They may feel unworthy of love and a lack of attachment security.
Anxious people seek validation and constant reassurance from their romantic partners, sometimes in a clingy or needy manner.
This attachment style can lead to anxious behaviors and unstable relationships.
Individuals with a fearful attachment style have both a negative self-image and a negative image of others.
They may feel unworthy of love and fear rejection or abandonment, but they also struggle to trust others.
This combination leaves those with this attachment style vulnerable to avoidance of emotional intimacy even though they also desire intimate relationships at the same time.4
What causes anxious-avoidant attachment
Anxious-avoidant attachment style, also known as fearful avoidant attachment style, often develops in early childhood when the attachment figures become a source of fear or anxiety for the child.
This attachment style can arise from various factors:5
When a caregiver is sometimes nurturing but at other times frightening or harmful, the child faces a dilemma.
They are drawn to the caregiver for comfort but also fear them, creating a confusing emotional experience.
Children with emotionally unavailable parents may develop anxious tendencies, constantly seeking validation and fearing abandonment. At the same time, the child learns to be avoidant, expecting that emotional needs will not be met.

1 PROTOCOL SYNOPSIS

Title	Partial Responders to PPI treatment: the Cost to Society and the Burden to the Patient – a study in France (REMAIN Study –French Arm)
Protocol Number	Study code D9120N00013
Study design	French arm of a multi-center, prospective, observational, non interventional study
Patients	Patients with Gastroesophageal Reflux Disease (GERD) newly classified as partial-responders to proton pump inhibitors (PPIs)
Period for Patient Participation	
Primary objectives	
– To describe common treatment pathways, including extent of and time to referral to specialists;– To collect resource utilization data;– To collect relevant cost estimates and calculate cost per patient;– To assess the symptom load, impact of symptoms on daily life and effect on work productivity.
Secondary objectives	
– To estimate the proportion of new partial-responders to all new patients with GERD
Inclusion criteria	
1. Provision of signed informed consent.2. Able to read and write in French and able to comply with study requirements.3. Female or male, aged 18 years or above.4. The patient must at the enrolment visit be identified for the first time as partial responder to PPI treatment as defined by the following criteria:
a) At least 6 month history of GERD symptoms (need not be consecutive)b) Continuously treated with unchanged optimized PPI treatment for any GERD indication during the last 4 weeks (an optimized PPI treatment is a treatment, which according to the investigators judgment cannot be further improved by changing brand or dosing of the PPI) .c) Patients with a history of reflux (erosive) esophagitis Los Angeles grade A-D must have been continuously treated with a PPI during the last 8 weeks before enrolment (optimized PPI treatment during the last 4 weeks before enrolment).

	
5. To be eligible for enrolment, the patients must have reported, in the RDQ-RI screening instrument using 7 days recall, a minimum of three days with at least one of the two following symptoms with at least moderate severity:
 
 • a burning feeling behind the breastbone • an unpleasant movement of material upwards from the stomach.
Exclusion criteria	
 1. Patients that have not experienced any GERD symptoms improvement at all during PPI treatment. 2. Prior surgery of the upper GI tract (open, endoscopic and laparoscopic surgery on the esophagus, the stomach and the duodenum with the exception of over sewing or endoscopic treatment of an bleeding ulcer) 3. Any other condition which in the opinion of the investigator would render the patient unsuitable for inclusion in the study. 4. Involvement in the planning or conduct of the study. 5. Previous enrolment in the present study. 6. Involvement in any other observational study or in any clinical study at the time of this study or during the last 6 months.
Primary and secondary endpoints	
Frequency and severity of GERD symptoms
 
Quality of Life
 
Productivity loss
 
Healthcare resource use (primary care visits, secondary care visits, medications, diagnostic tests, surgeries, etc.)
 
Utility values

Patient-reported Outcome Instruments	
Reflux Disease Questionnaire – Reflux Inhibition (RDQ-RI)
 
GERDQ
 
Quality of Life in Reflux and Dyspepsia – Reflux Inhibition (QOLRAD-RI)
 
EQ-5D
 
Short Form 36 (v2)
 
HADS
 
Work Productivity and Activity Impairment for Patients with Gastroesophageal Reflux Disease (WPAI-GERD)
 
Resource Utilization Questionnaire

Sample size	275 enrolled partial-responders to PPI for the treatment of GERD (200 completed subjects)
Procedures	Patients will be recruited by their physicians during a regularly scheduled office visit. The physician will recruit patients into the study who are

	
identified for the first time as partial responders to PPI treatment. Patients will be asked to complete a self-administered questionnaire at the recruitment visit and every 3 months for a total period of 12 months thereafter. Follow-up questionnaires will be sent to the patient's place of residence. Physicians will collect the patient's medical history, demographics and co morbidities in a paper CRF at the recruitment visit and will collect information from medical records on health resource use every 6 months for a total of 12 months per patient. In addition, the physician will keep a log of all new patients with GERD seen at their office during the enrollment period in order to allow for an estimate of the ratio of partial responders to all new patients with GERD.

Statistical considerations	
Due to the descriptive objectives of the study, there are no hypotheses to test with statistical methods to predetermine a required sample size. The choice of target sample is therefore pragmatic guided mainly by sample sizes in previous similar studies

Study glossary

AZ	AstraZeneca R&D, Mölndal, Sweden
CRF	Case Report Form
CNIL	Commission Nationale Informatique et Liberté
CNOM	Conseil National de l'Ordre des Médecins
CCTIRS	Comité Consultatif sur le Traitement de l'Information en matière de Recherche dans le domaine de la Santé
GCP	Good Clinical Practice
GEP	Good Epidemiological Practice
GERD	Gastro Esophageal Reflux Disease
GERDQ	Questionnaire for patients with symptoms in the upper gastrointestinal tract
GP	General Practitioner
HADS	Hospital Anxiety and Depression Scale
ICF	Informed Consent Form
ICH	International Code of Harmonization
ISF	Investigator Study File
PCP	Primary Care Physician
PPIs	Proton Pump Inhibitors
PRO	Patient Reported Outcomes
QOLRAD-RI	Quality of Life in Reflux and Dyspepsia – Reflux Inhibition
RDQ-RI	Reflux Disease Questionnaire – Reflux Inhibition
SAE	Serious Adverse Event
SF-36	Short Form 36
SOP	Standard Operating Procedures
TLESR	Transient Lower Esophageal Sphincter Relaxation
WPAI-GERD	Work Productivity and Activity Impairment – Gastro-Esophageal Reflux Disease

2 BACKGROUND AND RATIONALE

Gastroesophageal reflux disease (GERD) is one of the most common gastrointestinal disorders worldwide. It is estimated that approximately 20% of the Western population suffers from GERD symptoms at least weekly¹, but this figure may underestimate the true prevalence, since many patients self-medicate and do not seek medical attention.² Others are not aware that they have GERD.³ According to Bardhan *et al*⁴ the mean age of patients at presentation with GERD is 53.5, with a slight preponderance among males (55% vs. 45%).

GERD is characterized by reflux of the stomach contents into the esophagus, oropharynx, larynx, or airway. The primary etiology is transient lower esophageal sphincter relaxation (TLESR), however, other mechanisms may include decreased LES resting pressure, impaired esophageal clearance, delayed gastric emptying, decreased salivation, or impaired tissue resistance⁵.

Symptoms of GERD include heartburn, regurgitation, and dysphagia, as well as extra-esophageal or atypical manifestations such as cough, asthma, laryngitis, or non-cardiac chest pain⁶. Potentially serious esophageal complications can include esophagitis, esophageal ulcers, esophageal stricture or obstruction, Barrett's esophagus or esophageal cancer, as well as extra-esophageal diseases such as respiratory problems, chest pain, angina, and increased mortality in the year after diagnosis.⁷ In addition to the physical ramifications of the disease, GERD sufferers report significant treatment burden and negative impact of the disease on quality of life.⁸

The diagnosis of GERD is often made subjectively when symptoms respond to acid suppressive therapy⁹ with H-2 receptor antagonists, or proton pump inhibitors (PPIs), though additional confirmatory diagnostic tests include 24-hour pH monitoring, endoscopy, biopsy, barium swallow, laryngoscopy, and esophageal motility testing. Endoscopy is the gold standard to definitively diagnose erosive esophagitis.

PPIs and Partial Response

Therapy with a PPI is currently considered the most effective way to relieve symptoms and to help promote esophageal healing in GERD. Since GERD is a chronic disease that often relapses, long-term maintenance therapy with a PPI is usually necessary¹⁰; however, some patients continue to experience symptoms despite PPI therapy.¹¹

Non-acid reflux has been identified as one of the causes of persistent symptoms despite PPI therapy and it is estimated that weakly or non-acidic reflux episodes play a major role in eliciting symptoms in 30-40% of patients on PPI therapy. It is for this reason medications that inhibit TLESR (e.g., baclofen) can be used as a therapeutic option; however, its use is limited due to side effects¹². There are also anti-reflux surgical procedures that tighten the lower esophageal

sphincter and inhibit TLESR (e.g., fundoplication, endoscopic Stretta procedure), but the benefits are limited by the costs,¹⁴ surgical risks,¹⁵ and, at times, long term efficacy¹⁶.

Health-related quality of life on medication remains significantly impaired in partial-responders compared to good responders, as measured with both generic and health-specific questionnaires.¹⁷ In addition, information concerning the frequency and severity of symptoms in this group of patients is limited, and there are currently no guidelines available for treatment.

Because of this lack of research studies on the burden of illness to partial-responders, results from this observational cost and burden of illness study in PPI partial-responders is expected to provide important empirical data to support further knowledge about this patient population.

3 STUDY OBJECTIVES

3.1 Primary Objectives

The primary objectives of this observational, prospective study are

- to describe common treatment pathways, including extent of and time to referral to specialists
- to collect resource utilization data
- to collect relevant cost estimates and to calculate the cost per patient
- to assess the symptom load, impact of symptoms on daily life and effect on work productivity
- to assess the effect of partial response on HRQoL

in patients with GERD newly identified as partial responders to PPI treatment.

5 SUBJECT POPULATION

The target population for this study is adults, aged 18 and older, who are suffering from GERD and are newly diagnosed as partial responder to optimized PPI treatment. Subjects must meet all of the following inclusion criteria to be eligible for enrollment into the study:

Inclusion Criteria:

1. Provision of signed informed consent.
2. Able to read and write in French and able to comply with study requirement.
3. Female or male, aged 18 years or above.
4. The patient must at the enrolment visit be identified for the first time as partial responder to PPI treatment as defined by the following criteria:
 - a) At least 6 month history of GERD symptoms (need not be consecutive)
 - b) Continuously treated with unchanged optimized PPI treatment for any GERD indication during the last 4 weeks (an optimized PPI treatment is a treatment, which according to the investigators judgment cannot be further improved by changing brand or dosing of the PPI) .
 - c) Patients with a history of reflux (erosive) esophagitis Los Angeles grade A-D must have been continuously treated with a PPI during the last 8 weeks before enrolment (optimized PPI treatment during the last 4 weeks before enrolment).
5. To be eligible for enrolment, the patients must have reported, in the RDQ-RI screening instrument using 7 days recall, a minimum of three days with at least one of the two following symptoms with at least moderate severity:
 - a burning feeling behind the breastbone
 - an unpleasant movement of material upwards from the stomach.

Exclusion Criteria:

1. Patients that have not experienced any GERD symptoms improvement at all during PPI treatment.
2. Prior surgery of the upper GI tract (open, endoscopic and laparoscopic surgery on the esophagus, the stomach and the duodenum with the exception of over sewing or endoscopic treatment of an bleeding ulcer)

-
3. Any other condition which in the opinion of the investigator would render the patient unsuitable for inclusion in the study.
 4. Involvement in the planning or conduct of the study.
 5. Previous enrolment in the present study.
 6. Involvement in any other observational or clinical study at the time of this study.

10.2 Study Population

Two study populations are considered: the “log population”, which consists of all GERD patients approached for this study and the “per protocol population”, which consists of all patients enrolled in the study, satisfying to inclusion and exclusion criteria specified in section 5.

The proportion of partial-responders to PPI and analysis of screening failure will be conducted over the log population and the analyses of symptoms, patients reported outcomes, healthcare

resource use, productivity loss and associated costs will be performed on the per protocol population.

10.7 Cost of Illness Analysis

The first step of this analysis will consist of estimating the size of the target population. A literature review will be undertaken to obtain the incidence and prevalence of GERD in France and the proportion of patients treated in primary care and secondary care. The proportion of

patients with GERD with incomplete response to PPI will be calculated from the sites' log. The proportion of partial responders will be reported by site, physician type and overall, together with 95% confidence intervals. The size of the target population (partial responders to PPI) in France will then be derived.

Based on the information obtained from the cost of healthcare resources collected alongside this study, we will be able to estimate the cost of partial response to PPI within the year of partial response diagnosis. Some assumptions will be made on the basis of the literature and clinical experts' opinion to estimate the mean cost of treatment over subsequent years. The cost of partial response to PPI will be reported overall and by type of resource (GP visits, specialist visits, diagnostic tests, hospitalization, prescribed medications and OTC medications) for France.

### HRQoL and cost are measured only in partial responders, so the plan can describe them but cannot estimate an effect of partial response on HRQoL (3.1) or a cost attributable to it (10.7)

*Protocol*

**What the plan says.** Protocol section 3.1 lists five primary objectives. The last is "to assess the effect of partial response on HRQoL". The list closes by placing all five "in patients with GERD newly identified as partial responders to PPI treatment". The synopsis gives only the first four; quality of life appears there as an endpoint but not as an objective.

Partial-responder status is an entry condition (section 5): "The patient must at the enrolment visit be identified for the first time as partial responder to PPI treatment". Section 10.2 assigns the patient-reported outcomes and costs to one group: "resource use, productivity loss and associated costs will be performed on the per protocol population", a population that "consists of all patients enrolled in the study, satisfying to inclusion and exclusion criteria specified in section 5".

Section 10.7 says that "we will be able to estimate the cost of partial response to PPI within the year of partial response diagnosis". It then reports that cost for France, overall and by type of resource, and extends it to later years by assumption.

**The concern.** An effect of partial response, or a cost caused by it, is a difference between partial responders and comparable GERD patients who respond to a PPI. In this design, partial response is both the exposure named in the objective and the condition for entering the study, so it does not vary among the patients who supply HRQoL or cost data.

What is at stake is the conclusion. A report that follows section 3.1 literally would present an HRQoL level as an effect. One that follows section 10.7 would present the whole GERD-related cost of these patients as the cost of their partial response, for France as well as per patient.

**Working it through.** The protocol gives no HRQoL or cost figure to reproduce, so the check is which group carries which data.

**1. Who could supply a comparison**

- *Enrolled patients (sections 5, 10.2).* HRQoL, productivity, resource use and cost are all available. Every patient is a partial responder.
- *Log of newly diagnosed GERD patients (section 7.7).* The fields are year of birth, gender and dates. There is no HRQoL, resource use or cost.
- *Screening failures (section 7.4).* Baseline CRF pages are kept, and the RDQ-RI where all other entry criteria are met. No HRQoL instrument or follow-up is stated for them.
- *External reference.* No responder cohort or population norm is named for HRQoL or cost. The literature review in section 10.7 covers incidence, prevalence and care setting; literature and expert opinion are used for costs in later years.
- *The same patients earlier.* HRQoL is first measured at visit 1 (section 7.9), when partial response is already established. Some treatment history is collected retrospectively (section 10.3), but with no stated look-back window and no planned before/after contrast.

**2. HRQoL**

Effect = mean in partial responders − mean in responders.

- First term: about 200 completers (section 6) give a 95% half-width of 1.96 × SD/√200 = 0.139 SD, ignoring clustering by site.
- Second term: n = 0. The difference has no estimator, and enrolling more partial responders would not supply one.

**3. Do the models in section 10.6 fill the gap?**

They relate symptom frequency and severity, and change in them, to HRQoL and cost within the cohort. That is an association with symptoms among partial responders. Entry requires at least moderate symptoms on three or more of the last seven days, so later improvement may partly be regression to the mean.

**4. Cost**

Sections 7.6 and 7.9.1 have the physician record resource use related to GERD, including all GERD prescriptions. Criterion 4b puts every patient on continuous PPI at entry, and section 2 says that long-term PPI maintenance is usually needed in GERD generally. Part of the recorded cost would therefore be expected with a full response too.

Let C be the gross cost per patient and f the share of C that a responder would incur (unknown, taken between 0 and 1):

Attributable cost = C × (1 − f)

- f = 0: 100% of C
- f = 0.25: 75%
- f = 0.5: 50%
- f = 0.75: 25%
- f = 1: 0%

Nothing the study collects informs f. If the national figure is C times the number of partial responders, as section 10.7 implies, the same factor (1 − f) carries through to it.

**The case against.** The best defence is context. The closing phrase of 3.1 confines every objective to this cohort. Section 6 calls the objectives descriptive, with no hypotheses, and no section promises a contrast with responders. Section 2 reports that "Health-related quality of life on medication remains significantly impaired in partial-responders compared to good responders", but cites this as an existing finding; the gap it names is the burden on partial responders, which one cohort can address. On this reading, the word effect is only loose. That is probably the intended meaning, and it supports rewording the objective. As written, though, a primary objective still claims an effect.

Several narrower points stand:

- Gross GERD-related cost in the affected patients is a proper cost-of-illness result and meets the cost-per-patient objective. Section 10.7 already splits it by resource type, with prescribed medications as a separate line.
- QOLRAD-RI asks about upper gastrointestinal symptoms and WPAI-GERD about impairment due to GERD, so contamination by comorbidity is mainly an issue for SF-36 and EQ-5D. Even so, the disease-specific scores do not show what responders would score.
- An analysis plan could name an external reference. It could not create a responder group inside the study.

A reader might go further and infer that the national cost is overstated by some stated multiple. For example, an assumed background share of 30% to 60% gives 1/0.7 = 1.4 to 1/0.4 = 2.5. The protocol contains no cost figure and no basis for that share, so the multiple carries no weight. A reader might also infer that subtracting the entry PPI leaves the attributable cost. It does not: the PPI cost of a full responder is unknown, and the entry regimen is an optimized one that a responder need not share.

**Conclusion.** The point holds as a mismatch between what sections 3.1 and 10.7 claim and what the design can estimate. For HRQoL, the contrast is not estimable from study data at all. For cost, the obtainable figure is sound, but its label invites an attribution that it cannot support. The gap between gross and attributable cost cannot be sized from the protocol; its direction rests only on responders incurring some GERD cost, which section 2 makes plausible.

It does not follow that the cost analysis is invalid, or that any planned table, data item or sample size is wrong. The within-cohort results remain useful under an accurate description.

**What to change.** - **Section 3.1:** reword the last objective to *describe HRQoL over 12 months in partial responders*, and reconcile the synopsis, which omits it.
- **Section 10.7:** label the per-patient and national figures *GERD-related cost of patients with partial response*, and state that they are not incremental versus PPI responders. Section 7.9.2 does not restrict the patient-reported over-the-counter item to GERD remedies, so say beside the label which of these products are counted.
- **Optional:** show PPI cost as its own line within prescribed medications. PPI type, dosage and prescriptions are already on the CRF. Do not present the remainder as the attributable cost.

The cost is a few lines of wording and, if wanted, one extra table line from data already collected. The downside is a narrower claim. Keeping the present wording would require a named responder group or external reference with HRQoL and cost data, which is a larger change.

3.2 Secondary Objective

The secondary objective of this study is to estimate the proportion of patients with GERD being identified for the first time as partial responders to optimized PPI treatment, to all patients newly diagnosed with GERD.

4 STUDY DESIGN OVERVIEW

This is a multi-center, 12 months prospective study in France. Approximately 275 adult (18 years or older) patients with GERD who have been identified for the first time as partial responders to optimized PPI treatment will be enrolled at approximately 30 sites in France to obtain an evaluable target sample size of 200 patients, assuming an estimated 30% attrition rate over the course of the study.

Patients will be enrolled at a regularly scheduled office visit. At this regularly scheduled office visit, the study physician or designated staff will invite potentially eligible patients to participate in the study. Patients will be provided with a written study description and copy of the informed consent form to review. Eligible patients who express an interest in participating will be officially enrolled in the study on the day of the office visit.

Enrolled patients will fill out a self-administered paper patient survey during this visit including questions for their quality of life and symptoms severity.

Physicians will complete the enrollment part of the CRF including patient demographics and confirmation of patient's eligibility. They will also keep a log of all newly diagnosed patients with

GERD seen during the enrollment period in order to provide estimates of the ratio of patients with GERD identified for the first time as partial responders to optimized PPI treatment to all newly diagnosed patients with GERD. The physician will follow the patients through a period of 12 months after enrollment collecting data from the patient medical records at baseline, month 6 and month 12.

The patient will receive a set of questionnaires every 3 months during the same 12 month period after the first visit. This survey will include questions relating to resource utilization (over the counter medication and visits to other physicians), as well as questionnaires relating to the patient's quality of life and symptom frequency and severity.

Childhood trauma, such as physical abuse, emotional abuse, sexual abuse, or neglect, can lead to this attachment style.
The child becomes anxious because their supposed security is also a source of pain or fear.
Lack of Safe Space:
Children need a safe haven where they can retreat to feel secure and loved.
If the caregiver doesn’t provide this, the child may become anxious and avoidant, never fully trusting anyone.
Parent’s Attachment Issues:
Sometimes, the caregiver’s own unresolved attachment issues can spill over into their parenting style, perpetuating a cycle of insecure attachment.
- 1.Ein-Dor T, Hirschberger G. Rethinking Attachment Theory. Curr Dir Psychol Sci. Published online August 2016:223-227. doi:10.1177/0963721416650684
- 2.Brumariu LE, Kerns KA. Mother–Child Attachment Patterns and Different Types of Anxiety Symptoms: Is There Specificity of Relations? Child Psychiatry Hum Dev. Published online July 20, 2010:663-674. doi:10.1007/s10578-010-0195-0
- 3.Levy KN, Ellison WD, Scott LN, Bernecker SL. Attachment style. J Clin Psychol. Published online November 24, 2010:193-203. doi:10.1002/jclp.20756
- 4.Li T, Chan DKS. How anxious and avoidant attachment affect romantic relationship quality differently: A meta-analytic review. Eur J Soc Psychol. Published online January 20, 2012:406-419. doi:10.1002/ejsp.1842
- 5.Grady MD, Yoder J, Brown A. Childhood Maltreatment Experiences, Attachment, Sexual Offending: Testing a Theory. J Interpers Violence. Published online November 25, 2018:NP6183-NP6217. doi:10.1177/0886260518814262